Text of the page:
The future proof project

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In 2011 I was at my first hackathon event. I was very excited, this great successful company was coming to our country and hosting a hackathon! The company was Yahoo!, I know, things don't look so shiny and bright today but it was a big deal back then.

During that event I developed (together with some friends) a fun little snake multiplayer game which, like all hackathon by-products, was promptly abandoned the day after.

The game was written in Node.js, and it was the first time I was writing backend JS, even though I was a true enthusiast back then.

A couple of years later I wanted to revisit the game just to see how bad it really was. I, unfortunately, had an issue: we had never versioned the packages, so everything was outdated and nothing worked. Changes from one version to the next tended to be bigger. I've decided that it was time to rebuild it, just for fun.

The refactor

It was the end of 2015, the Paris agreement was going to stop pollution, Volkswagen was found guilty of cheating the pollutions emissions tests, and I was refactoring "Tequila worms".

Node.js was no longer a novelty but a well established technology, it started supporting alternatives to JS, or should I say EcmaScript. Some of the main options were TypeScript and CoffeeScript.

While TypeScript offered static types which allowed it to find some bugs at compilation instead of runtime, CoffeeScript had a much more "code" orientated approach. CoffeeScript allowed for a simpler and nicer syntax. I agree, it was a bit confusing at first, but it looked great!

The decision was made, the backend will be built in CoffeeScript, it was an obviously better choice than TypeScript.

For the frontend there were several options, but I was not going to use jQuery as there were all these new shiny frameworks available. The question was: should I use React or Angular?

I strongly believed that a frontend library should not use backend for complication. Angular with its version 1, which denoted stability was a favorite! It had a stable version, so it wasn't going to change very soon, it had a good community behind it, and it was built by Google!

React on the other hand wasn't that popular. It also needed backend to compile, which is kind of weird if you think about it, it was build by Facebook, and had a very different approach than the more popular MVC.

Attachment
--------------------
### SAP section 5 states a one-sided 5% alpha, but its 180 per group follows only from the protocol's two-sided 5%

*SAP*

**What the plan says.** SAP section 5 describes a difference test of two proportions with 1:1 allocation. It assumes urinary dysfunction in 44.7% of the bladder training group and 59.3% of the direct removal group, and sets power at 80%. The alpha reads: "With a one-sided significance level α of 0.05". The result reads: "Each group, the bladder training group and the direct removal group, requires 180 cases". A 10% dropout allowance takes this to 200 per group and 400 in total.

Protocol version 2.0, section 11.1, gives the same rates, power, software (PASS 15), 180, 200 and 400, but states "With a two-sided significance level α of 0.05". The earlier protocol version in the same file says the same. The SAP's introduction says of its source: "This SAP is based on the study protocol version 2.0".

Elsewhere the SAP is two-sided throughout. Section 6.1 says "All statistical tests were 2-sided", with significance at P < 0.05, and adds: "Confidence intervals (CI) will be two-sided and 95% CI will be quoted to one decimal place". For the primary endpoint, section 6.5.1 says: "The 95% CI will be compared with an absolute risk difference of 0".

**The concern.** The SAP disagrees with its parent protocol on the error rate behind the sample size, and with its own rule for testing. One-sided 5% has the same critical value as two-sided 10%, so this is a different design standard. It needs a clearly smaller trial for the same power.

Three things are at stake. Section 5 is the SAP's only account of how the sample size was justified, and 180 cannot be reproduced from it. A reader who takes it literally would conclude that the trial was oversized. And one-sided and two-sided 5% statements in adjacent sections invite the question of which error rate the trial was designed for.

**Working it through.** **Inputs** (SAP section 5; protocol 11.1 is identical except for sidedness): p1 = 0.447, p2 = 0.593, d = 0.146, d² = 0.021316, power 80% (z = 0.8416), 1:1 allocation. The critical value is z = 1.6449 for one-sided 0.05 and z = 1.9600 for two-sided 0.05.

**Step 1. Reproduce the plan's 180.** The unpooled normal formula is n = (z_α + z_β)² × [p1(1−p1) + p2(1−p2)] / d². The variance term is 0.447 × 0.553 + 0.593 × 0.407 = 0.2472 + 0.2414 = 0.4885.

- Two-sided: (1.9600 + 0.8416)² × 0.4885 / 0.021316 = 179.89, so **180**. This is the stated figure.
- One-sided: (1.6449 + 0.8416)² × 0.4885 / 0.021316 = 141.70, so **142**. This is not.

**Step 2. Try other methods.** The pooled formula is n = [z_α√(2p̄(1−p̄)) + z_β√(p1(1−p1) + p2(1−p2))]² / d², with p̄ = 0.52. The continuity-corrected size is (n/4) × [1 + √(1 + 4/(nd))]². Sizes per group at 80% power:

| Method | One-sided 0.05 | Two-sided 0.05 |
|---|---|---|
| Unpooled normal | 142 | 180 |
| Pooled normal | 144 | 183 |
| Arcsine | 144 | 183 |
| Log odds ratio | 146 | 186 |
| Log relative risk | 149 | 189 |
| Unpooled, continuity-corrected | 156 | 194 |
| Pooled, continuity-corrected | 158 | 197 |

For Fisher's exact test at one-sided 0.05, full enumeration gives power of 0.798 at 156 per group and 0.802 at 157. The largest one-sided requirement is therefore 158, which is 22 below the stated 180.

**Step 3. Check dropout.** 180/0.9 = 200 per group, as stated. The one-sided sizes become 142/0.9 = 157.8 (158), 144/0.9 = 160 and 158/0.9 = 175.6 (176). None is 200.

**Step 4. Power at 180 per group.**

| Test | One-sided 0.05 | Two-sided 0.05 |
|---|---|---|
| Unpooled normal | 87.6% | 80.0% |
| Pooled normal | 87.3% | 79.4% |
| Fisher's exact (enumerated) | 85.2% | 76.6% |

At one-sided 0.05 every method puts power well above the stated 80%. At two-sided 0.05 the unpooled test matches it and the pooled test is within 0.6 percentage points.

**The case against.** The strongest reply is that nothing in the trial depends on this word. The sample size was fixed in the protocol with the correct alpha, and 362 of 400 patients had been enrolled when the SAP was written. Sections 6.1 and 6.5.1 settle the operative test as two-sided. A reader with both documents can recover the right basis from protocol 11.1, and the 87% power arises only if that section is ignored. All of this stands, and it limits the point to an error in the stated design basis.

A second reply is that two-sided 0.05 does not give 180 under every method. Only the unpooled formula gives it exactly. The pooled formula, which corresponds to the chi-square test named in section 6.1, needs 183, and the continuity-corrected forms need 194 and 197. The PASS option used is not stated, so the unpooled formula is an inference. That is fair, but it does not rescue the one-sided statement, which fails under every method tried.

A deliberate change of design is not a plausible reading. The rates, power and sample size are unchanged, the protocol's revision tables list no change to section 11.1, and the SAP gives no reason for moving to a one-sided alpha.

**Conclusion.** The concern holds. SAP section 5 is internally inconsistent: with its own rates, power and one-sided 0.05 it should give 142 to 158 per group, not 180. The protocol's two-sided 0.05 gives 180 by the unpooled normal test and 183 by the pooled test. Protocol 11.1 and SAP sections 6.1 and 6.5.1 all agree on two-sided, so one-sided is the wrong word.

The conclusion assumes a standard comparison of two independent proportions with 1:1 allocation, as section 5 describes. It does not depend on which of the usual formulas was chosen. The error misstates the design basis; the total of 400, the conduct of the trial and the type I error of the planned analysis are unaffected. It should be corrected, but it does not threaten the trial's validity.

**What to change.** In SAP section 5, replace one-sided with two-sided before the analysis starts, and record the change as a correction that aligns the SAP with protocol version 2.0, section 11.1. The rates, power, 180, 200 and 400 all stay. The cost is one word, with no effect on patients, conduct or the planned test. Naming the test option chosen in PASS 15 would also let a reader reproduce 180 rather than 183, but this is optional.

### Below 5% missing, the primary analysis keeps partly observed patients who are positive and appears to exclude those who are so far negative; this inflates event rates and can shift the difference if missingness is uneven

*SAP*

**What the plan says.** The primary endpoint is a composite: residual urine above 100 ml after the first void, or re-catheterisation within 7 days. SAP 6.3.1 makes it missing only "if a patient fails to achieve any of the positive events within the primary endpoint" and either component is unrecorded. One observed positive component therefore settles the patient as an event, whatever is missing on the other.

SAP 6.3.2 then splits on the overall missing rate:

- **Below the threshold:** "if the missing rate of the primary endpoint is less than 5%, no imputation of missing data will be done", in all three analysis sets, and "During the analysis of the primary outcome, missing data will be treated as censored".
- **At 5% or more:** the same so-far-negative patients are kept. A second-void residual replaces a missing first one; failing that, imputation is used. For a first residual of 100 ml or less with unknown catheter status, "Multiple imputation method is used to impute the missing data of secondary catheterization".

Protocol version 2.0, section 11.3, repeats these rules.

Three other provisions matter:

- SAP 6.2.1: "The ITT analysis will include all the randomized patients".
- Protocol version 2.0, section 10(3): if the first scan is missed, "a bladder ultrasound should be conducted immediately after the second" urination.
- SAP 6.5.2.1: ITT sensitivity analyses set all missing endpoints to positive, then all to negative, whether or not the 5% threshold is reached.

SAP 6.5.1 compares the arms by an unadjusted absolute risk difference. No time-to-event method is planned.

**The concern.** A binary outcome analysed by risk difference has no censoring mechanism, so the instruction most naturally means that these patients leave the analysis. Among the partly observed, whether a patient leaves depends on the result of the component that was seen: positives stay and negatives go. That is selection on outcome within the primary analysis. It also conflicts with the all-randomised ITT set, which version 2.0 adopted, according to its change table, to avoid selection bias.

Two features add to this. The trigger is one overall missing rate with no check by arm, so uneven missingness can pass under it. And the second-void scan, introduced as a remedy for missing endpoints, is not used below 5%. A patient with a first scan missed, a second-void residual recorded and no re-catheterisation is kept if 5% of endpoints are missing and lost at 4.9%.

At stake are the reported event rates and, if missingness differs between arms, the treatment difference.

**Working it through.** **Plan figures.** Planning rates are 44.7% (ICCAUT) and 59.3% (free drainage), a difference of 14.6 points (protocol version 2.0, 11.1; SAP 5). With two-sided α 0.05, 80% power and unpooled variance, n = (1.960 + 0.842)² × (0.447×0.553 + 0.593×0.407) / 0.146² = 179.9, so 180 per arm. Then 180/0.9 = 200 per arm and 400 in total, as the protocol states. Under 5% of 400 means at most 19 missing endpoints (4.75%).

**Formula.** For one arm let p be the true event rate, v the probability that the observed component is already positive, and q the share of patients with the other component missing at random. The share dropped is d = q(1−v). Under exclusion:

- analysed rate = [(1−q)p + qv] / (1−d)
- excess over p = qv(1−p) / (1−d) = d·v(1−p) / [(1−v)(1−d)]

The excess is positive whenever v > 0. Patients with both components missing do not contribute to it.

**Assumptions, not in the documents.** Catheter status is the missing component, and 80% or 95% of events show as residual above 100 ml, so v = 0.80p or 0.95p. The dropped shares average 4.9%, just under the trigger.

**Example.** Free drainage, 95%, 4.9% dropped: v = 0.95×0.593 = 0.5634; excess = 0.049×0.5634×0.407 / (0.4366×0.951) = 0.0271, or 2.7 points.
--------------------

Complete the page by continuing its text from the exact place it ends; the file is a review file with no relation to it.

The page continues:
Angular (version 1) and CoffeeScript were the winners! I can say that it was a pleasure refactoring this silly game and, above all, I was able to use these cutting edge technologies, making the project future-proof!

You can find the end result here:

8 years later

The Paris agreement didn't really change the world as radically as we needed it to, Volkswagen is making electrical and hybrid cars now, and my app doesn't look like state of the art anymore.

As Node.js has matured, its dependencies also become increasingly more complex and in need of constant attention.

On the other hand, Angular was completely refactored in version 2 and my dream of building frontend without the need for backend is becoming a more literal dream.

CoffeeScript script was slowly taken over by TypeScript, and is now closer to a piece of history for enthusiasts then a go-to language.

On CoffeeScript's Wikipedia page, under "Adoption", there's a phrase that describes very well what has become of it:

On September 13, 2012, Dropbox announced that their browser-side code base had been rewritten from JavaScript to CoffeeScript, however it was migrated to TypeScript in 2017.


While Node.js was the only good pick in the project stack, the rest of them only prove that you should not take technical advice from people on the Internet, in this particularly case me, I was just so far off...

On the other hand, none of the technologies were a bad decision at the time, and building frontend without the need of backend wasn't the eccentric desire it may seem today.

CoffeeScript was just unlucky, while it made the syntax nicer, it made it a bit harder for people coming from C family languages to understand it.

While the TypeScript syntax is not nicer, it does help with static type checking.

I guess the main takeaways of this story are that there's no future-proof when you rely on frameworks and that you shouldn't trust anyone's predictions, especially not mine.